Attacks north of Baghdad on Monday, including a car bomb detonated by a suicide bomber, killed six people just days ahead of the 10-year anniversary of the US-led invasion of Iraq.
The latest violence, which also comes with weeks ahead of the country's first elections in three years, will raise fresh questions about the capabilities of Iraq's security forces amid an apparent spike in unrest.
In the deadliest attack, a suicide car bomb near a police checkpoint in Baladruz, 75 kilometres (45 miles) northeast of Baghdad, killed five people and wounded 20 others, security and medical officials said.
Three policemen were killed and 17 wounded in the evening attack.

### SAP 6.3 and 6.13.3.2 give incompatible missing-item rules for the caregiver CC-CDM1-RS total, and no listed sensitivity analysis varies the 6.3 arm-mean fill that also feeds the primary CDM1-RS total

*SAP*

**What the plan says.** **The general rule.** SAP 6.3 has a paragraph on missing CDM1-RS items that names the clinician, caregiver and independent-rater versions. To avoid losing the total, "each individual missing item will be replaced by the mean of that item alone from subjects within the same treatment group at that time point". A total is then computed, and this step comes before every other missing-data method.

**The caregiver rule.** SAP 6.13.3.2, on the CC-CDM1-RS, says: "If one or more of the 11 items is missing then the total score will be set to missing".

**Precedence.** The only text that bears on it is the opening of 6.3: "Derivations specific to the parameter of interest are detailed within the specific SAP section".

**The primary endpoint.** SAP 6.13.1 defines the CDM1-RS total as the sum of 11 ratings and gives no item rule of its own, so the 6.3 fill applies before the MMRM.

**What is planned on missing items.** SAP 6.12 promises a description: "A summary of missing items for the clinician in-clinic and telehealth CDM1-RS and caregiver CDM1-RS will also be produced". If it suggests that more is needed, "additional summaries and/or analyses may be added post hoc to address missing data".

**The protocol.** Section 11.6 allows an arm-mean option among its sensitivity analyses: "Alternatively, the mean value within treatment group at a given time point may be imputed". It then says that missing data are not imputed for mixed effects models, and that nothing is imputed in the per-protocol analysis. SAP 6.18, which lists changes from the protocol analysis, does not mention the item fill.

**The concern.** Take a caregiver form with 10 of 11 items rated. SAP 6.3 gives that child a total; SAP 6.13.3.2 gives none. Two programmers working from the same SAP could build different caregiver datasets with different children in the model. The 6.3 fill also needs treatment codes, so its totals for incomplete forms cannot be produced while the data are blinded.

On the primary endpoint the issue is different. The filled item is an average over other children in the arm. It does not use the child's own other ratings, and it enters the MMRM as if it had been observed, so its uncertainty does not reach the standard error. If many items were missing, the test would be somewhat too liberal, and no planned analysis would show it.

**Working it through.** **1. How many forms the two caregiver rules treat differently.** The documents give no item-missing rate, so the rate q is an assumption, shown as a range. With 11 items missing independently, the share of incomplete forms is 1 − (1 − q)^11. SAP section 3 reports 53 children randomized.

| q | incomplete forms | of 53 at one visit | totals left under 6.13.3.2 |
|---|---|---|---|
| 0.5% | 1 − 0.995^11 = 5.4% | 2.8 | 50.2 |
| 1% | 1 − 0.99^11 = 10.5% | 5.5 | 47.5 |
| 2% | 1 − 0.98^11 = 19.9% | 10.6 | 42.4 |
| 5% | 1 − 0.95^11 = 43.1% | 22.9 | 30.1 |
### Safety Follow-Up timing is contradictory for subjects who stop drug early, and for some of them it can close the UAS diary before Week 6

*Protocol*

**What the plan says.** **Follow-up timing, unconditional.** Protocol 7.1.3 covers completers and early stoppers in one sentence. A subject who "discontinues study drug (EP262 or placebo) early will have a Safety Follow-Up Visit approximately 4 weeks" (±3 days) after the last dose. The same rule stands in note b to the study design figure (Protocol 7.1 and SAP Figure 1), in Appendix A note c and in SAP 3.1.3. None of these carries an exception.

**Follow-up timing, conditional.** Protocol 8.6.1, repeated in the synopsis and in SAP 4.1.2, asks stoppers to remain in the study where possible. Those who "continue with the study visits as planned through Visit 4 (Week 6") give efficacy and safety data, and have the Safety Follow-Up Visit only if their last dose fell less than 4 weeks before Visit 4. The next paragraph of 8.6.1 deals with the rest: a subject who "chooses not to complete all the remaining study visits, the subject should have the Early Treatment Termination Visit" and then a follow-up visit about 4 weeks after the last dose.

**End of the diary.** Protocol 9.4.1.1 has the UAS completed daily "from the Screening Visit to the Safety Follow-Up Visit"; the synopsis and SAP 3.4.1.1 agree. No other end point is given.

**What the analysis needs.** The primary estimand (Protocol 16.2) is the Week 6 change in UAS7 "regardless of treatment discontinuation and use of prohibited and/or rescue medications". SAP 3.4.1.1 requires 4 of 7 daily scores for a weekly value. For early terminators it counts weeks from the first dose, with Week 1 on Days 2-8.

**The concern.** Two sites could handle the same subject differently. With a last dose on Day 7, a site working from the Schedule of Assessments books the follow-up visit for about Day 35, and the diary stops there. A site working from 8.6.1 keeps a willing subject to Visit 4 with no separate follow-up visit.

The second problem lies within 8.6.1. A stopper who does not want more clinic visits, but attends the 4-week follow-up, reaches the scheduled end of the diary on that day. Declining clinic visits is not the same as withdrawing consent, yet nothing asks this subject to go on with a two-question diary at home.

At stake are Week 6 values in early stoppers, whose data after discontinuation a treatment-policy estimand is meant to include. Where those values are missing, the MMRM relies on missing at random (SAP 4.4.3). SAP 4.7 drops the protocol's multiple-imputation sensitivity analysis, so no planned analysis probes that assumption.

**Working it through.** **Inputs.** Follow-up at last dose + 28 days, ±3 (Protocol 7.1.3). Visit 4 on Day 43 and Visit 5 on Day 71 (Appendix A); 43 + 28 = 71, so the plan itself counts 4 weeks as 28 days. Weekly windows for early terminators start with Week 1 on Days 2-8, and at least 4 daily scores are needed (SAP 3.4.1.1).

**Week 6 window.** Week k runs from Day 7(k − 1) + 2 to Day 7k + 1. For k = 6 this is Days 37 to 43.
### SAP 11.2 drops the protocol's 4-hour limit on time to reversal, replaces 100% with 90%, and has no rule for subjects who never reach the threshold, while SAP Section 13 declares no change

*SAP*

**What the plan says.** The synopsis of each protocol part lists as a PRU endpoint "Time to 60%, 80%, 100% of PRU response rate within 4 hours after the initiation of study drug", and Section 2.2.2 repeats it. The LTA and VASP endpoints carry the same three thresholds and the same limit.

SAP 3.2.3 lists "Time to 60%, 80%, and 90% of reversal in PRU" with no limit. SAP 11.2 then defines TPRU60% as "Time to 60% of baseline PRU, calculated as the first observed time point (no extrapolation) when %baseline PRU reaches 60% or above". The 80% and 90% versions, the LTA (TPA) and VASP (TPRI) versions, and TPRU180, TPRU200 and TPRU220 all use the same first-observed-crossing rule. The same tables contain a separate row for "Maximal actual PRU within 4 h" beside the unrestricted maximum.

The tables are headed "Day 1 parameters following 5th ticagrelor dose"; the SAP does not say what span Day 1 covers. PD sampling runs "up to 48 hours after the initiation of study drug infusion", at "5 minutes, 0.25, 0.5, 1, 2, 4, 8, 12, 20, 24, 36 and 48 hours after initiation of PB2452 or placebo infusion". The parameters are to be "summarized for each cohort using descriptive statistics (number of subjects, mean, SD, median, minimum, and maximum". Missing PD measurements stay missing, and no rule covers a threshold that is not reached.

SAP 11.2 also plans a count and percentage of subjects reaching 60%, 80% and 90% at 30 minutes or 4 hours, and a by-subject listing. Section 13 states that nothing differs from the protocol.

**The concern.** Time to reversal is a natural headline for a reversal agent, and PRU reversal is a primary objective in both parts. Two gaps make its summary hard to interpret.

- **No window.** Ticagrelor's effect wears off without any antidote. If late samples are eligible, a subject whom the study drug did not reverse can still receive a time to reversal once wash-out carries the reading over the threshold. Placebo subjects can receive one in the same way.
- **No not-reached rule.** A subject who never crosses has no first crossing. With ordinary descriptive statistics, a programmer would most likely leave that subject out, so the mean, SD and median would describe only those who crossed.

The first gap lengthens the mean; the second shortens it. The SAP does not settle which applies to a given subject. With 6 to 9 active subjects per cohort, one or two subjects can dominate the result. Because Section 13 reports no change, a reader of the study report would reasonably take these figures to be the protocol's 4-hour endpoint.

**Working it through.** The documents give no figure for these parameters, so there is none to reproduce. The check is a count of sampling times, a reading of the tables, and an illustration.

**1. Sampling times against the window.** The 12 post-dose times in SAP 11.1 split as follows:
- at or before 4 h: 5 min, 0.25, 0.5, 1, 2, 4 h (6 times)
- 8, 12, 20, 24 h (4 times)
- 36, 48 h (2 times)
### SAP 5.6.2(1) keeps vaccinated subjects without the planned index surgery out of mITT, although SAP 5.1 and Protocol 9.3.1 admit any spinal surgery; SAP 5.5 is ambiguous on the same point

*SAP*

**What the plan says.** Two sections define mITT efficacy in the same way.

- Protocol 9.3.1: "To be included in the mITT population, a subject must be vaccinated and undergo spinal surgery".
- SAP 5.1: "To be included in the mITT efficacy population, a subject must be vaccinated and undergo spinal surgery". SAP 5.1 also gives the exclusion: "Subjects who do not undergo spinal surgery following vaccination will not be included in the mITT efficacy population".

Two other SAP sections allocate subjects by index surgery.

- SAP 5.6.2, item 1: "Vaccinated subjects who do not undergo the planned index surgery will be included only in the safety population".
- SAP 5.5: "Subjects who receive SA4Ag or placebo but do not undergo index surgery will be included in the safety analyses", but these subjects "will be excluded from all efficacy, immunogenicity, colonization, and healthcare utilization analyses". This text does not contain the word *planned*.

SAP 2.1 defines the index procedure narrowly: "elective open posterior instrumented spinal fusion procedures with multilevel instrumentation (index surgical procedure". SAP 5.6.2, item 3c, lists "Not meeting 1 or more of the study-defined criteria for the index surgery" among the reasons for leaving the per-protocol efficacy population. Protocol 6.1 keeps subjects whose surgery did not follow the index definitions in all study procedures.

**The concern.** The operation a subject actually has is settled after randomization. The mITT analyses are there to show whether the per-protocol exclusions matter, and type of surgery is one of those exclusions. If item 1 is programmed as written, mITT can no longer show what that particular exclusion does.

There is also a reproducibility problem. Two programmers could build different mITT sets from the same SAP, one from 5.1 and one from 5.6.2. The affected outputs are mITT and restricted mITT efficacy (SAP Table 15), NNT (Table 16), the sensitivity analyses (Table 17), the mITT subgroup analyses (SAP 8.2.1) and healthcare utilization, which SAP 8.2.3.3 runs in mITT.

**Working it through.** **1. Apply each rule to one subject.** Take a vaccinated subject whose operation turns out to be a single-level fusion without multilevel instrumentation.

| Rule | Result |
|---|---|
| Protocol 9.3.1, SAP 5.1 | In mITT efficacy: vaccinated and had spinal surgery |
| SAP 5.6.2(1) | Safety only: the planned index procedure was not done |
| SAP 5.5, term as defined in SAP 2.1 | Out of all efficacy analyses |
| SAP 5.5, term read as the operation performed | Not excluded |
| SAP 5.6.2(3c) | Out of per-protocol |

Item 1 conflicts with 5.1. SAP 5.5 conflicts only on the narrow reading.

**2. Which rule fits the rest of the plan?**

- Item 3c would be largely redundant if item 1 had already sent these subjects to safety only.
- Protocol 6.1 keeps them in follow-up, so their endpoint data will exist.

Separate attacks in the northern city of Kirkuk and the town of Madain, just south of Baghdad, left one person dead and five people wounded, according to officials.
Britain-based Iraq Body Count has said that more than 112,000 civilians have been killed since the 2003 invasion, while a study published in The Lancet put the figure at 116,000 from 2003 up to December 2011, when US forces pulled out.
Since the withdrawal, Iraq's military and police are consistently described by Iraqi and American officials as capable of maintaining internal security, but not yet fully able to protect the country's borders, airspace and maritime territory.
Attacks remain common, however, albeit at markedly lower levels than during the peak of Iraq's sectarian war.
In February, 220 people died in attacks in Iraq, according to an AFP tally based on reports from security and medical officials.